Voiding a Will Under the Indian Act (Part II): Procedural Elements

Voiding a Will Under the Indian Act (Part II): Procedural Elements

Seth Gordon
October 12, 2023

As discussed in Part I, estate administration under the federal Indian Act is different from provincial wills and estates legislation. Part II discusses the procedural elements of will voidance, including issues with jurisdiction and judicial review and the difference between will execution approval and will contests. Part III analyzes Indian Act wills through a pluralistic lens, looking at the interaction between provincial legislation and Indigenous legal traditions, including the requirement for wills to be devised in the interests of the Band pursuant to tribal custom. Finally, Part IV delves into more conditions under which the Minister may void a will, including undue influence, testamentary capacity, undue hardship, and capricious will devises.

Wills Approved by Administrative Agents, Not Probated by Courts

The execution formalities and conditions under which either the Minister of Indigenous Services Canada (ISC) or Crown-Indigenous Relations and Northern Affairs (CIRNAC) may void a will are unique to the specific history of Crown-Indigenous relations in Canada. The services provided by ISC and CIRNAC include estate planning, estate administration, and estate dispute resolution. These services are designed to help First Nations protect the interests of their members and ensure that their estates are managed in a respectful, effective and efficient manner. ISC and CIRNAC also provide legal advice and support to First Nations concerning estate matters. This includes providing guidance on the interpretation and application of the Indian Act, and any other relevant laws, regulations, and policies that apply.

Because the property of registered Indians is under federal jurisdiction of two executive departments, it is an administrative decision-maker, not a court, who may approve a will. Section 47 of the Indian Act prescribes a statutory mechanism for appellate review where individuals may appeal a Minister’s decision to Federal Court. It is up to the Minister’s discretion to approve an appeal of their decision. The Minister also has discretion to transfer jurisdiction over a will application to a provincial court, and may refer a question arising from the will to a court. If the Minister transfers a will to provincial court, the court will probate the will pursuant to typical provincial probate regulations, not Indian Act requirements.

Per the Supreme Court’s recent 2019 overhaul of the standard of review in Canada (Minister of Citizenship and Immigration) v. Vavilov, an appellate court will review the Minister’s decision using the appellate standard. Courts review questions of law on a correctness standard, and questions of fact or inextricable mixed fact and law on a standard of palpable and overriding error, the most deferential to administrative bodies. In other words, when an individual challenges the Minister’s decision over whether to approve or void an Indian Act will, the reviewing court will only review the decision for a clear and fatal error, not merely whether the court would have arrived at a different result. A decision may even be unreasonable as long as it does not contain obvious and irreconcilable mistakes. Issues with the standard of review and procedural fairness in Indian Act will applications have remained a consistent issue in the jurisprudence. Two decisions—one decided before and one after Vavilov—examine procedural hiccups in Indian Act will contests.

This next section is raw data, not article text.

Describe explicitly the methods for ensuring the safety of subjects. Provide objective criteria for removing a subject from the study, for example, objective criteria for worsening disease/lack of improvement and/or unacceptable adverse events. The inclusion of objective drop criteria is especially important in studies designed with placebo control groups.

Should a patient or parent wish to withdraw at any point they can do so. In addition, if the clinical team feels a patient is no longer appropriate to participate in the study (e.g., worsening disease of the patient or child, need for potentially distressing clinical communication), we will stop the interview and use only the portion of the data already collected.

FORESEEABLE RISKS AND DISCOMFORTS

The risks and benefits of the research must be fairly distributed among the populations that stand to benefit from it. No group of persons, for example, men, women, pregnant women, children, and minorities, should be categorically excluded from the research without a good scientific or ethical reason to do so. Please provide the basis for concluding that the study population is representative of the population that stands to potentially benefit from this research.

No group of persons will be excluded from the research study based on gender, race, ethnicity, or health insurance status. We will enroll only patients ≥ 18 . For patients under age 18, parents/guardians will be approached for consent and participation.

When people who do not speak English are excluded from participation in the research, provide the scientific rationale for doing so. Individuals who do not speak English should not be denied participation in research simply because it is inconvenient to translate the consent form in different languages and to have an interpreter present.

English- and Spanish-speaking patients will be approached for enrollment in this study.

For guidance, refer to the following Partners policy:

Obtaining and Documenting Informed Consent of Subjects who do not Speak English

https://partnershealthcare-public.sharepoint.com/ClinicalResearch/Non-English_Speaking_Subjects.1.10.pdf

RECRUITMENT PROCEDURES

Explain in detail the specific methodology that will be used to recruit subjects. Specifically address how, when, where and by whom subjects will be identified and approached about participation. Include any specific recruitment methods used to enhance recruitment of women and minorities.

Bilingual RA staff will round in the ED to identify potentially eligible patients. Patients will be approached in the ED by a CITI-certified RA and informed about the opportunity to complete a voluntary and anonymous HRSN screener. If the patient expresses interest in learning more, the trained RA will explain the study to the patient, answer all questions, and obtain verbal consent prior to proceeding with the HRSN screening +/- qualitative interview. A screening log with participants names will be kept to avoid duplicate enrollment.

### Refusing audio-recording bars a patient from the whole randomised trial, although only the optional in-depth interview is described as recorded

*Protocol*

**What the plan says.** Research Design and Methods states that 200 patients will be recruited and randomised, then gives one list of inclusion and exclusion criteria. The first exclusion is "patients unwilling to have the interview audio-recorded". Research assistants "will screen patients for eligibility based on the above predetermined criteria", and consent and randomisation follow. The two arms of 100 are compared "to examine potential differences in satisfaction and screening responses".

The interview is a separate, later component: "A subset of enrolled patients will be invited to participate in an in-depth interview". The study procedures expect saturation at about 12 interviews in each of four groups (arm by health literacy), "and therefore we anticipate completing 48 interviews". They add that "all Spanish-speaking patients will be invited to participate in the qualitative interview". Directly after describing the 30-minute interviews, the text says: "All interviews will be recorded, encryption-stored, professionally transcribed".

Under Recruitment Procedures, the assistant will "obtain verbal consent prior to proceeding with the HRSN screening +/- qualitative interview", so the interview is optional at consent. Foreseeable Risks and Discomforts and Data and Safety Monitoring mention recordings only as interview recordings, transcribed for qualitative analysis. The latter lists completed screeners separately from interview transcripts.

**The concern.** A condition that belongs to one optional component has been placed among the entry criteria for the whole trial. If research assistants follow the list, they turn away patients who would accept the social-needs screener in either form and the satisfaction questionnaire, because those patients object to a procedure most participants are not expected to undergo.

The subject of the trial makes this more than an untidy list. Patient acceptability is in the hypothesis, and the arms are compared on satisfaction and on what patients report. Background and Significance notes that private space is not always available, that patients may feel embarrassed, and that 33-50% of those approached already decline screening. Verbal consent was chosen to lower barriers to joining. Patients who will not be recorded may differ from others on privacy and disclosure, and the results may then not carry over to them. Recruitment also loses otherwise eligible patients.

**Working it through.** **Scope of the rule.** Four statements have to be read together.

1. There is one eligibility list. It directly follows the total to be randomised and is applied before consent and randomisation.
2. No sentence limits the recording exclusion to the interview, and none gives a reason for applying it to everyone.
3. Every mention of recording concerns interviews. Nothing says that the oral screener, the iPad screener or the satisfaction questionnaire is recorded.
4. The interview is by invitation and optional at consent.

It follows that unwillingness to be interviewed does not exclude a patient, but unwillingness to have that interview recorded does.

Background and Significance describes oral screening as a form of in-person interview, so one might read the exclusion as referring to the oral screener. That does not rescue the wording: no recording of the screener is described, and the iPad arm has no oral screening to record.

Thorne: Minister Approval and Invalidation of Wills

The 2017 appeal in Thorne v. Canada, 2017 FC 1116 (CanLII) explores the difference between will approval under section 45 of the Act and will voidance under section 46. The conditions under which the Minister may do each is different. These sections read:

Indians may make wills
45 (1) Nothing in this Act shall be construed to prevent or prohibit an Indian from devising or bequeathing his property by will.
Form of will
(2) The Minister may accept as a will any written instrument signed by an Indian in which he indicates his wishes or intention with respect to the disposition of his property on his death.
(3) No will executed by an Indian is of any legal force or effect as a disposition of property until the Minister has approved the will or a court has granted probate thereof pursuant to this Act.
Minister may declare will void
46 (1) The Minister may declare the will of an Indian to be void in whole or in part if he is satisfied that